Have you registered a .sucks domain?

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The number of generic Top-Level Domains (gTLDs) is growing all the time. Most come into being without much of a fanfare, however the same cannot be said of the .sucks domain name which entered the general availability stage in June.

The sunrise period opened on 30 March 2015, giving brand owners who had registered their trade mark with the Trademark Clearinghouse the first opportunity to purchase the domain name before it was made available to the public. This would be a defensive purchase, with the aim of preventing hostile third parties from using the brand name followed by the word “sucks”. Notwithstanding this, reports suggest that many UK big brand owners did not purchase the domain name during the sunrise period. Possibly they were deterred by the cost – €2,499 per domain; possibly they were unaware of the new gTLD. Also, possibly, they considered the work “sucks” to be an Americanism, not much used in the UK – which is probably misguided, not least as the bigger brands may have a resonance among US consumers. A further possibility for the lack of uptake might be that what attention there has been on gTLDs this year has been on the new .porn domain, with reports of female celebrities – including the perennially savvy Taylor Swift – busily buying up the domains, leaving .sucks a little in the shadows.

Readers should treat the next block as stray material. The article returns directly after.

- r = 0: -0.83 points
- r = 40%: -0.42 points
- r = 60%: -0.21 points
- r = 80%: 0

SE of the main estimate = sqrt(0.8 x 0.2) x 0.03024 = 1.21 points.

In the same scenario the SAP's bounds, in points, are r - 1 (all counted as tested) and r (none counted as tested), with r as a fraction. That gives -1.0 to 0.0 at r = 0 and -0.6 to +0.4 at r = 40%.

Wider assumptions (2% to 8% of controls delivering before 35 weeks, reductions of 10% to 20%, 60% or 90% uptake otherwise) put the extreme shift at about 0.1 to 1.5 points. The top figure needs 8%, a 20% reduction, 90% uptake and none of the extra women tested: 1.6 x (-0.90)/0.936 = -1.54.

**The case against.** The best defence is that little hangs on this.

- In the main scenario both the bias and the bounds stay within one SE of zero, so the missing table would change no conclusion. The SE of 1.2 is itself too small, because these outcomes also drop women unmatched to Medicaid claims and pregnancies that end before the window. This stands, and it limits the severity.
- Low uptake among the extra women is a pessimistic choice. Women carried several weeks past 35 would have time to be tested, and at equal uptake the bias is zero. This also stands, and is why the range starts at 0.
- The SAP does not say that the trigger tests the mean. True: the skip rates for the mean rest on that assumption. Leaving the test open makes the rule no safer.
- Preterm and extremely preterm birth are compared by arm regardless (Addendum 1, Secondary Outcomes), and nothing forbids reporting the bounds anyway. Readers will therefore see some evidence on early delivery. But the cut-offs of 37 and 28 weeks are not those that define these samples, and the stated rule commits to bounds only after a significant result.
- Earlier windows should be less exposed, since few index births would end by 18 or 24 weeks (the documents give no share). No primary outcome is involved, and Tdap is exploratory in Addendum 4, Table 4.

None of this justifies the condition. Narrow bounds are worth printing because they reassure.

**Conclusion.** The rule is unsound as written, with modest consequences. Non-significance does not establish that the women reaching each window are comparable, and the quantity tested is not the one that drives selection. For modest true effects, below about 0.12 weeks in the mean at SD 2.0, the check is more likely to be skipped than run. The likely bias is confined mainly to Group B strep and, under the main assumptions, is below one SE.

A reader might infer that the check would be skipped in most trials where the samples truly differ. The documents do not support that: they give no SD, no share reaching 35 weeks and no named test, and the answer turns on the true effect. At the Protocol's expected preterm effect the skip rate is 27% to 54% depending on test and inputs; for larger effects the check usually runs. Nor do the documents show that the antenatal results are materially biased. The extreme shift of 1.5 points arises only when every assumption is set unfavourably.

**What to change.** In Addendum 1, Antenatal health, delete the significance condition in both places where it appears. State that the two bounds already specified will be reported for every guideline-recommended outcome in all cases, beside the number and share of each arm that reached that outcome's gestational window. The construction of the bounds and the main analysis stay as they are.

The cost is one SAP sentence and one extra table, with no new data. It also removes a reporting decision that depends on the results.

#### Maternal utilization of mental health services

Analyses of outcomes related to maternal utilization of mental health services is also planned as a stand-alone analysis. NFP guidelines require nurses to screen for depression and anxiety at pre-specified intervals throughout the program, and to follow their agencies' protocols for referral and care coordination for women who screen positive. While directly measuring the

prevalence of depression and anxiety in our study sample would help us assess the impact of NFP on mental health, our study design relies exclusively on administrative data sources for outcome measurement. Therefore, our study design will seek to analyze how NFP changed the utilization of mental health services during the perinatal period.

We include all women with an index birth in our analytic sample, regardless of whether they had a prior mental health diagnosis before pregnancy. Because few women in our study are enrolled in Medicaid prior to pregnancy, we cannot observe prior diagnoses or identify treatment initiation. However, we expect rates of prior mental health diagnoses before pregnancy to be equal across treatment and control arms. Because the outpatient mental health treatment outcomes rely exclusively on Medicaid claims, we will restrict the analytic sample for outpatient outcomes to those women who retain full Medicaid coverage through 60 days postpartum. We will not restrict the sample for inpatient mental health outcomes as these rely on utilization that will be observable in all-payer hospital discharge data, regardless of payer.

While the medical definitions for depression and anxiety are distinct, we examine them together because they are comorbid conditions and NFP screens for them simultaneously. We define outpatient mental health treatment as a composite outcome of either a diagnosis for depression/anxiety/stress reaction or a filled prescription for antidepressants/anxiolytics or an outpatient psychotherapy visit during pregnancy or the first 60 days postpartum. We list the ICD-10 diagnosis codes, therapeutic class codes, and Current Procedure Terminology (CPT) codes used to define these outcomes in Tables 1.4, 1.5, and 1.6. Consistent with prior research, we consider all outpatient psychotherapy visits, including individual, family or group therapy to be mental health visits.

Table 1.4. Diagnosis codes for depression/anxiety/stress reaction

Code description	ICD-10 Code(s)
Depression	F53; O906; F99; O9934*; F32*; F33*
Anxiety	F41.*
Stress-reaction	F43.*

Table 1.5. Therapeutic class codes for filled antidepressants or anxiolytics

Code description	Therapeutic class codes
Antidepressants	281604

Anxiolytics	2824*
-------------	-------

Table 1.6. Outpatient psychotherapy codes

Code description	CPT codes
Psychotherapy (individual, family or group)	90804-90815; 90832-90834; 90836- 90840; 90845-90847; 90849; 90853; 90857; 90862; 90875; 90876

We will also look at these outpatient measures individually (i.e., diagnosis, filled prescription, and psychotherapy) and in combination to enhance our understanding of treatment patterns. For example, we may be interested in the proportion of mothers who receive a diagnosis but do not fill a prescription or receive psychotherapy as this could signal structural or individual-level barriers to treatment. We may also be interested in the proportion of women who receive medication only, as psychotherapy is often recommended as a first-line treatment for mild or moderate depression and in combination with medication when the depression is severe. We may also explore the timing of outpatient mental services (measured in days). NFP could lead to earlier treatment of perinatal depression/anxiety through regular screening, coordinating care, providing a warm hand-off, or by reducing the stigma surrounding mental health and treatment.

A more likely reason may be that brand owners believe that protest sites have become a fact of life – and moreover that consumers have grown used to them and aren’t that interested, preferring instead to air their views on social media platforms or review sites. There is no real likelihood of confusion arising between the brand owner’s site and a protest site.

A refusal or failure to register does not leave the brand owner without redress. The Uniform Dispute Resolution Policy (UDRP) and the Uniform Rapid Suspension System (URS) offer expedited administrative proceedings for brand owners affected by an abusive registration of a domain name.